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Growing Guide: Cowpeas

A small group of brown and white speckled beans over a dark gray wood surface

Grow and Save Cowpea Seeds

How to Grow Cowpeas

Although cowpea is a well known garden plant in the South, this crop deserves more attention across the country. Its long, slender pods are filled with a prolific number of seeds.

Time of Planting

Most gardeners plant cowpea seeds directly outdoors, once the danger of frost has passed. Water seeds well to speed up germination.

Spacing Requirements

Plant the cowpea seeds 2-3 inches apart, ½ inch deep directly into warm soil.

Time to Germination

Cowpeas are quick to germinate.

Special Considerations

Different varieties of cowpeas have different growing habits. Some cowpeas climb like pole beans while others form compact plants like bush beans.

Common Pests and Diseases

Cowpeas can be affected by a number of diseases and are susceptible to viral infections. Some of these bacterial and fungal diseases can remain in the soil for several years, so grow cowpeas in different areas of your garden each year. To prevent the spread of fungal and bacterial diseases among plants, avoid working in your bean patch when the foliage is wet. The best way to get rid of beetles and bugs that might eat the leaves of your plants is to pick them off and toss them into a jar of soapy water. Promptly cut down and compost plants that are past their prime to interrupt the life cycles of pests and diseases.

When and How to Harvest for Food Consumption

For culinary use, cowpeas can be harvested early, like green beans, or later in the season when the pods are dry and brittle, and the seeds inside are hard.


Young cowpea pods are best eaten fresh, canned, or frozen. Dry cowpeas must be soaked and boiled before eating.


Cowpeas can be stored dry for years.

How to Save Cowpea Seeds

Saving seeds from these crops is easy whether you are eating their green (immature) beans (in which case you simply leave some pods on the vine to reach seed maturity) or you are growing for their dry beans, in which case harvesting for food and harvesting for seed are one and the same. Given the relatively short isolation distance necessary to maintain a variety, a gardener can even grow and save seeds from more than one cultivar in the same season.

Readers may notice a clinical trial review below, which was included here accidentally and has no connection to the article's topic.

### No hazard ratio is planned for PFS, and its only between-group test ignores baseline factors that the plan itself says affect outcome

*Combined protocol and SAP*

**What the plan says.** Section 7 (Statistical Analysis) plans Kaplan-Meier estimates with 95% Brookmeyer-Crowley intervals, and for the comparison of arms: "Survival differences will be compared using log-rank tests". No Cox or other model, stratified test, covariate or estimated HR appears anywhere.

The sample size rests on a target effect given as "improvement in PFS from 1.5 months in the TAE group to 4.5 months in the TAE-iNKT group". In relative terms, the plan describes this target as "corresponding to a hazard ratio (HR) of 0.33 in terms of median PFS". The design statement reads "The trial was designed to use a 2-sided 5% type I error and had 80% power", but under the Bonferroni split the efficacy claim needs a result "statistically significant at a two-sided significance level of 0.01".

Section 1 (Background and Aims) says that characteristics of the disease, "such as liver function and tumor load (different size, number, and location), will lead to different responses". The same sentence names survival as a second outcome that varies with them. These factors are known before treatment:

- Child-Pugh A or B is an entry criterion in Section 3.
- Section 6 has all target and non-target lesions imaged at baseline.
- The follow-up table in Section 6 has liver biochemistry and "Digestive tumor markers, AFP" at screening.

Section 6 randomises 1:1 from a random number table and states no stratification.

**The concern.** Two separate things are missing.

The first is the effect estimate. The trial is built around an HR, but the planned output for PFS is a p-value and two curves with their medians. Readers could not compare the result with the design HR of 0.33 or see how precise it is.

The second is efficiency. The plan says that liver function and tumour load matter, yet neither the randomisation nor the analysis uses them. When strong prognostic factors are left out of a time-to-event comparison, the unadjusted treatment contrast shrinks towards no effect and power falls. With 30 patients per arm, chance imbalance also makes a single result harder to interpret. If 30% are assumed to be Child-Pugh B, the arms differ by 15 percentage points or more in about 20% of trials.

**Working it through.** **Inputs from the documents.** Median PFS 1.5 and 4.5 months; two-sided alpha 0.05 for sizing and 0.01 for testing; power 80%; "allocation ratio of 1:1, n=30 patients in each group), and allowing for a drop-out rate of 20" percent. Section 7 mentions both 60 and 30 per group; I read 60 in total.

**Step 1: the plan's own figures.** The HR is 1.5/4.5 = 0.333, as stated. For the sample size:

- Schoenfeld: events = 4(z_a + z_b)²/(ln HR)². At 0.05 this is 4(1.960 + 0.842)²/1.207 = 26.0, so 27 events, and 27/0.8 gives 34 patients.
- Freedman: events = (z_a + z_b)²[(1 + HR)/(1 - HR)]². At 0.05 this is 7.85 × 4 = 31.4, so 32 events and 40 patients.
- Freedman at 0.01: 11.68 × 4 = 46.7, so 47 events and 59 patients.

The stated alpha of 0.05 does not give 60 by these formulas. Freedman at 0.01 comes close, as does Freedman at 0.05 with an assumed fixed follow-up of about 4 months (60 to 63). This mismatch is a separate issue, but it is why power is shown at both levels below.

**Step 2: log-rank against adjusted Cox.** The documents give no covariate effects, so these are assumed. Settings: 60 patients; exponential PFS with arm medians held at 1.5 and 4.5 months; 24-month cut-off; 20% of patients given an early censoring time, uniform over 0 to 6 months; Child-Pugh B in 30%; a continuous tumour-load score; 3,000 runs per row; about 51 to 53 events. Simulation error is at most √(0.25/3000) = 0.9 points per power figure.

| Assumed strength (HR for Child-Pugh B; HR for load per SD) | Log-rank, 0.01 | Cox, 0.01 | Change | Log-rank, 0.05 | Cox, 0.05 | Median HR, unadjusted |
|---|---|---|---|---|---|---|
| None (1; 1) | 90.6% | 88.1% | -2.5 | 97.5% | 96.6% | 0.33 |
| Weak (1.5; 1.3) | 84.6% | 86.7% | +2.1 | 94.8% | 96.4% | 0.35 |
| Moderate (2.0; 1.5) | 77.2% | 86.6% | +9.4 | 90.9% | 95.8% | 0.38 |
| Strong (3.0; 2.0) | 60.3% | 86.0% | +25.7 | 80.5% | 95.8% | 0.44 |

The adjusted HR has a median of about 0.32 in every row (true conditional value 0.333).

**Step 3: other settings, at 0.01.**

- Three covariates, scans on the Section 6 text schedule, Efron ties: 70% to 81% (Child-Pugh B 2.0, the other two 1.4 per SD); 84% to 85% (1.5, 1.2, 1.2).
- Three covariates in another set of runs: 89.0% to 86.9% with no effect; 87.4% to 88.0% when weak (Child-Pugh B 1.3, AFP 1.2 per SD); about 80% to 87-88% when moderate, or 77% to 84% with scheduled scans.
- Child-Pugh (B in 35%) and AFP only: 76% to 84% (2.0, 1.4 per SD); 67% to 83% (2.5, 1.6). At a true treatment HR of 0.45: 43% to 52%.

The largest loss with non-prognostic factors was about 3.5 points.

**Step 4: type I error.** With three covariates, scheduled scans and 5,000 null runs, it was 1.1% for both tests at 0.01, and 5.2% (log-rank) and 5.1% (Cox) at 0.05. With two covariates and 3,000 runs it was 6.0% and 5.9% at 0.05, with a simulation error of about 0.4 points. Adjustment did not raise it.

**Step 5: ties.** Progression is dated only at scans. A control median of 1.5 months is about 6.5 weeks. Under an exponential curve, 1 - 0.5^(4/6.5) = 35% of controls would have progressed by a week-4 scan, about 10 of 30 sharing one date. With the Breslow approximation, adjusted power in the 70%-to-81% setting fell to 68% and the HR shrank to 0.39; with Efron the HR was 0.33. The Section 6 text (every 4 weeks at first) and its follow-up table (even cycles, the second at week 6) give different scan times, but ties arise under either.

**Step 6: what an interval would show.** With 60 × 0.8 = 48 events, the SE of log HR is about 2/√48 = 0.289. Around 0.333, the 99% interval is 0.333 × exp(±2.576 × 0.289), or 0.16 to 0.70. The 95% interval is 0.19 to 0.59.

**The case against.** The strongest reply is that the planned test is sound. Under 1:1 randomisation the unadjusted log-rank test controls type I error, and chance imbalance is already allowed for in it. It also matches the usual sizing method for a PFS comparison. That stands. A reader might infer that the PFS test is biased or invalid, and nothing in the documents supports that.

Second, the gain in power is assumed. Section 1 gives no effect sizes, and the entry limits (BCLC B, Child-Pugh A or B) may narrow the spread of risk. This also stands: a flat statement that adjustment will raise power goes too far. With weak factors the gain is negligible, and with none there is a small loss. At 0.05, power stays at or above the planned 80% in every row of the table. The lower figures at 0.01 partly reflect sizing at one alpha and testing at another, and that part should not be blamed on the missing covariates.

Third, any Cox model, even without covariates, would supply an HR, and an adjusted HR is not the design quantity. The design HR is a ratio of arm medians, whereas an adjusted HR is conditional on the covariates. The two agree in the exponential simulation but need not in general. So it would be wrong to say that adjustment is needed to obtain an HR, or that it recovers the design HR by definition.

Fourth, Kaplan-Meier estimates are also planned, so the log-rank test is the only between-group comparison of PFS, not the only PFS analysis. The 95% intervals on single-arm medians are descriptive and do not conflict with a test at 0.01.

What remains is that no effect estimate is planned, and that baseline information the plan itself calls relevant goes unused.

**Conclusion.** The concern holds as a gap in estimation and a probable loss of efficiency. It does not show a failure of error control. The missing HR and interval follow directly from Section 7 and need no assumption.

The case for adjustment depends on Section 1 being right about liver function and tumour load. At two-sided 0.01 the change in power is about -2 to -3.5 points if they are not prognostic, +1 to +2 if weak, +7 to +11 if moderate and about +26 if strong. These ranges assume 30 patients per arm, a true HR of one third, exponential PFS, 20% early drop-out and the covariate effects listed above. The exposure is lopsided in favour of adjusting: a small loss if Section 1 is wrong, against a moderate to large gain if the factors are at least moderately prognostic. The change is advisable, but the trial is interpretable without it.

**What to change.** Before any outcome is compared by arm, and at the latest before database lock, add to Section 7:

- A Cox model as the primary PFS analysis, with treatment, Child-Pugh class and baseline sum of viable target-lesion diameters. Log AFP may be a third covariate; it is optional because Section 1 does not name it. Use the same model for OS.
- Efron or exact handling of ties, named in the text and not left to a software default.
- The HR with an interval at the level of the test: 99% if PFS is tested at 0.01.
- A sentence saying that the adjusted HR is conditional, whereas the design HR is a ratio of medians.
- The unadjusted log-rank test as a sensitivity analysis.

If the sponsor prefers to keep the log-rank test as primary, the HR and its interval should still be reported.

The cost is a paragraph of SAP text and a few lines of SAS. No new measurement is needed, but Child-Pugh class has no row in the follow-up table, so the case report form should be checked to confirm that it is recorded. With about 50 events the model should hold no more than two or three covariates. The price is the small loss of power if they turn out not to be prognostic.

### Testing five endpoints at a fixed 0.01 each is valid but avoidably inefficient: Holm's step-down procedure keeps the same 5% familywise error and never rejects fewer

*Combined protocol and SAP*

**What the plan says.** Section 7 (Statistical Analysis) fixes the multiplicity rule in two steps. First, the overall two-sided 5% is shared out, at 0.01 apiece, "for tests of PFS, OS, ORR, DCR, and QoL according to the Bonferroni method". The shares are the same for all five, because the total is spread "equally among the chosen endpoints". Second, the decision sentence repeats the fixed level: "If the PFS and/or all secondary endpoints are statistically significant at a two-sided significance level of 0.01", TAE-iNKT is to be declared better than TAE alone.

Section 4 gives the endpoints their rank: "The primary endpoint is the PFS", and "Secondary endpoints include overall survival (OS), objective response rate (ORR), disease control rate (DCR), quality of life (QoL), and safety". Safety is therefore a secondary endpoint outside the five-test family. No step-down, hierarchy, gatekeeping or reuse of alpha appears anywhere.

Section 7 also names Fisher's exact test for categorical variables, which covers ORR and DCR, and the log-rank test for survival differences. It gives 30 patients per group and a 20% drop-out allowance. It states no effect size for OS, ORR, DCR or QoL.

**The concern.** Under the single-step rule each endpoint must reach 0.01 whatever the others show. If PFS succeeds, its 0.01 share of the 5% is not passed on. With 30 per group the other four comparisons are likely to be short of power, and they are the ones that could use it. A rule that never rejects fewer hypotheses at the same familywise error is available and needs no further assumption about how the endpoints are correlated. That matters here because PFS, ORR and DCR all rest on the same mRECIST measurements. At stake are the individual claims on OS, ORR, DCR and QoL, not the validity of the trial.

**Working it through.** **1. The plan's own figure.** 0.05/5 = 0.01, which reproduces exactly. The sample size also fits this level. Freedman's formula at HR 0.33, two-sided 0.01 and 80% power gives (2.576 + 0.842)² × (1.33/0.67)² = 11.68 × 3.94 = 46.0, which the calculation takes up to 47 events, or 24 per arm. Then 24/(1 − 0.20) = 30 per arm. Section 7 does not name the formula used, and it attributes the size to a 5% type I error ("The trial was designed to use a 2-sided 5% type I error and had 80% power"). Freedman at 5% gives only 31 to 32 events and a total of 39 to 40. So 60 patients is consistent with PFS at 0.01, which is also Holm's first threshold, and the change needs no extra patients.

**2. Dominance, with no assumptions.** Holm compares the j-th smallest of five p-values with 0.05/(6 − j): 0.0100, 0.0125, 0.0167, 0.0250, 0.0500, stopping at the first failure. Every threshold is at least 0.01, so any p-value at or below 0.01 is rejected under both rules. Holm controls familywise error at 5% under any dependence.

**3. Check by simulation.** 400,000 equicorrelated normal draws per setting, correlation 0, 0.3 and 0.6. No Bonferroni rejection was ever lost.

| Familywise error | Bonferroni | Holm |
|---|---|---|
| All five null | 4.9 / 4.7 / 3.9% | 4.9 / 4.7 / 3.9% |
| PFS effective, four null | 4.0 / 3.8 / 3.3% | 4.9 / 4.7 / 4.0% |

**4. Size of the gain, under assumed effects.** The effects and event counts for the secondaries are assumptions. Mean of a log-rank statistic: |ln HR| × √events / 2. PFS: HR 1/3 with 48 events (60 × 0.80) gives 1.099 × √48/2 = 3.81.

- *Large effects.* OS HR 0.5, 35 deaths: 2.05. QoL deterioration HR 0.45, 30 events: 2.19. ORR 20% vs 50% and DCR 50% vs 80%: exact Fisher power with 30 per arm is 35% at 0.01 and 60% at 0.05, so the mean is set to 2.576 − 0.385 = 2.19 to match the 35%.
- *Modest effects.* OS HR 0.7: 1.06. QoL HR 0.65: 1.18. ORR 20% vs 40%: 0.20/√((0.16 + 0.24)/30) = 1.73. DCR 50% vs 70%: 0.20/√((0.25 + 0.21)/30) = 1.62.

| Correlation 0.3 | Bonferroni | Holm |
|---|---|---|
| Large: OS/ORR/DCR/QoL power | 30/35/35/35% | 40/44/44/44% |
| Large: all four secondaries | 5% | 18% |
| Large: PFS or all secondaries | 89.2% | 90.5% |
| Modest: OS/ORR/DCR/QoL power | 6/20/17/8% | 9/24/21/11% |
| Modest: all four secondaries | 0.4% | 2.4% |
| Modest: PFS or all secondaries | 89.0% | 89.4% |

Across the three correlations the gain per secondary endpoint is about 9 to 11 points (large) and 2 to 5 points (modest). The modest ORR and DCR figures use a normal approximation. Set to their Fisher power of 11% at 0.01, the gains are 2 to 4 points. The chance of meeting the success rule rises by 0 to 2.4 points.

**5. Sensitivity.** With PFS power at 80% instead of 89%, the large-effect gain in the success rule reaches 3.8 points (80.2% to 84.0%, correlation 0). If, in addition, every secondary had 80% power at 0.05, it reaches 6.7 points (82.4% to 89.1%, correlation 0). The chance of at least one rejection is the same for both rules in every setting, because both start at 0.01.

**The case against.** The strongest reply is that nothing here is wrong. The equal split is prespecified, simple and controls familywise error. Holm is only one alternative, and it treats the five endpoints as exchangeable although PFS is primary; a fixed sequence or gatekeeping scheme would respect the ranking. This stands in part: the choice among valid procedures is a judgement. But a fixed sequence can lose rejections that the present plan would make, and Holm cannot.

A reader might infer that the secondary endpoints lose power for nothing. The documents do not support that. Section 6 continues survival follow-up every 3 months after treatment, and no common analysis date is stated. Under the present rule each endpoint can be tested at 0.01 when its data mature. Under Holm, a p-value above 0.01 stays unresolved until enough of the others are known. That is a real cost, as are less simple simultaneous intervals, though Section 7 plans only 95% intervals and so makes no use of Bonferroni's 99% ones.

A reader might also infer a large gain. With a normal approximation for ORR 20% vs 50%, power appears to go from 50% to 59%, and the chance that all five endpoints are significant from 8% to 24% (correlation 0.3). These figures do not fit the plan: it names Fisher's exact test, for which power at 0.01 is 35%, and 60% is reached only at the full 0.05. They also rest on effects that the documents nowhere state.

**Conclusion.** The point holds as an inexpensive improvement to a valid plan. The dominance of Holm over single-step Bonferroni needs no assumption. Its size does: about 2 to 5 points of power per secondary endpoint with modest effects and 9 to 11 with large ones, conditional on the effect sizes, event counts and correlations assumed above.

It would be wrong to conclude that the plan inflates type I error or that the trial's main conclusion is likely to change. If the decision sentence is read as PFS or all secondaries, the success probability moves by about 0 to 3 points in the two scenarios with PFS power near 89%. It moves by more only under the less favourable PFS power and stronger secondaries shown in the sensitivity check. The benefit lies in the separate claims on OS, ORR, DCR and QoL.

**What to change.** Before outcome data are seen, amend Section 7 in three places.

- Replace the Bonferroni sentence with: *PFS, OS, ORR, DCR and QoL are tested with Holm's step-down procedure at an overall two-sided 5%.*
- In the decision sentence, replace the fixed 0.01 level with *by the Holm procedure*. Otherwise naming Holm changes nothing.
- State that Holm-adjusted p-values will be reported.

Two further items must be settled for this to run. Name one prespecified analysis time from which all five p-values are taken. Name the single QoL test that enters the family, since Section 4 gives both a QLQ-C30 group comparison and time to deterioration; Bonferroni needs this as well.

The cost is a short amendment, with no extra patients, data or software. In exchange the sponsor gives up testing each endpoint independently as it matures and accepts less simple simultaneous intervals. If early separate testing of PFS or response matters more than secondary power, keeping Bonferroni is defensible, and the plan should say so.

Life Cycle


Recommended Isolation Distance

Separate varieties by 10-20 feet.

Recommended Population Sizes

To ensure viable seeds, save seeds from at least 1 plant. When maintaining a variety over many generations, save seeds from 10-25 plants. If you’re saving seeds for genetic preservation of a rare variety, save seeds from 50 plants.

Assessing Seed Maturity

Seeds are mature when pods turn tan.


Cultivars of cowpeas and yardlong beans vary in their tendency to shatter (when the fruits split to disperse seeds). The pods are mature enough to harvest once they have begun to turn yellow, but if they are monitored carefully to avoid shattering, they can be left on the plants until they are tan and dry. Individual pods can be picked as they mature, or whole plants can be uprooted or cut at the base and spread out on row cover in a sheltered location to finish maturing and drying. Plants should be left to dry until the pods are brittle and the seeds become too hard to dent with a fingernail.

Cleaning and Processing

When the cowpea pods are completely dry, break them open to release the seeds. Separate the seeds from the chaff. If you are saving a large number of cowpea seeds, you can thresh and winnow the pods to separate the seeds and chaff.

Storage and Viability

Store cowpeas in a cool, dark, and dry place in an airtight container to keep out moisture and humidity. Under these conditions, cowpea seeds will last 3-4 years.

If you’re interested in getting started with seed saving in your garden, legume crops such as beans, soybeans, and peas make it easy. In this webinar, we discuss all the necessary details, from how your legumes are pollinated to threshing and winnowing after harvest.